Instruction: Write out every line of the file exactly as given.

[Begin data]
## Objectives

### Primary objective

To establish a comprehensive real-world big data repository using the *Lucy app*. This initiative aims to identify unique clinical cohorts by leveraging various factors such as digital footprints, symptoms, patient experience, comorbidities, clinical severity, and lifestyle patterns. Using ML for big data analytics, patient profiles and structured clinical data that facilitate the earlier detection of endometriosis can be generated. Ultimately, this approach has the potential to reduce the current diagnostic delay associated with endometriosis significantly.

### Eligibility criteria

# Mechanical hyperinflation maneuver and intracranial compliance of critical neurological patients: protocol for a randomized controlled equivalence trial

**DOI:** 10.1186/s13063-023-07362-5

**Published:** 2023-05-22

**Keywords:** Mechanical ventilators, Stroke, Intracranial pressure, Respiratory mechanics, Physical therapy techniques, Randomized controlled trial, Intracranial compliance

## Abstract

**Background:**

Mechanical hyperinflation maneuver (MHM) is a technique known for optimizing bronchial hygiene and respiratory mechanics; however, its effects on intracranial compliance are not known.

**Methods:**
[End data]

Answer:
## Objectives

### Primary objective

To establish a comprehensive real-world big data repository using the *Lucy app*. This initiative aims to identify unique clinical cohorts by leveraging various factors such as digital footprints, symptoms, patient experience, comorbidities, clinical severity, and lifestyle patterns. Using ML for big data analytics, patient profiles and structured clinical data that facilitate the earlier detection of endometriosis can be generated. Ultimately, this approach has the potential to reduce the current diagnostic delay associated with endometriosis significantly.

### Eligibility criteria

# Mechanical hyperinflation maneuver and intracranial compliance of critical neurological patients: protocol for a randomized controlled equivalence trial

**DOI:** 10.1186/s13063-023-07362-5

**Published:** 2023-05-22

**Keywords:** Mechanical ventilators, Stroke, Intracranial pressure, Respiratory mechanics, Physical therapy techniques, Randomized controlled trial, Intracranial compliance

## Abstract

**Background:**

Mechanical hyperinflation maneuver (MHM) is a technique known for optimizing bronchial hygiene and respiratory mechanics; however, its effects on intracranial compliance are not known.

**Methods:**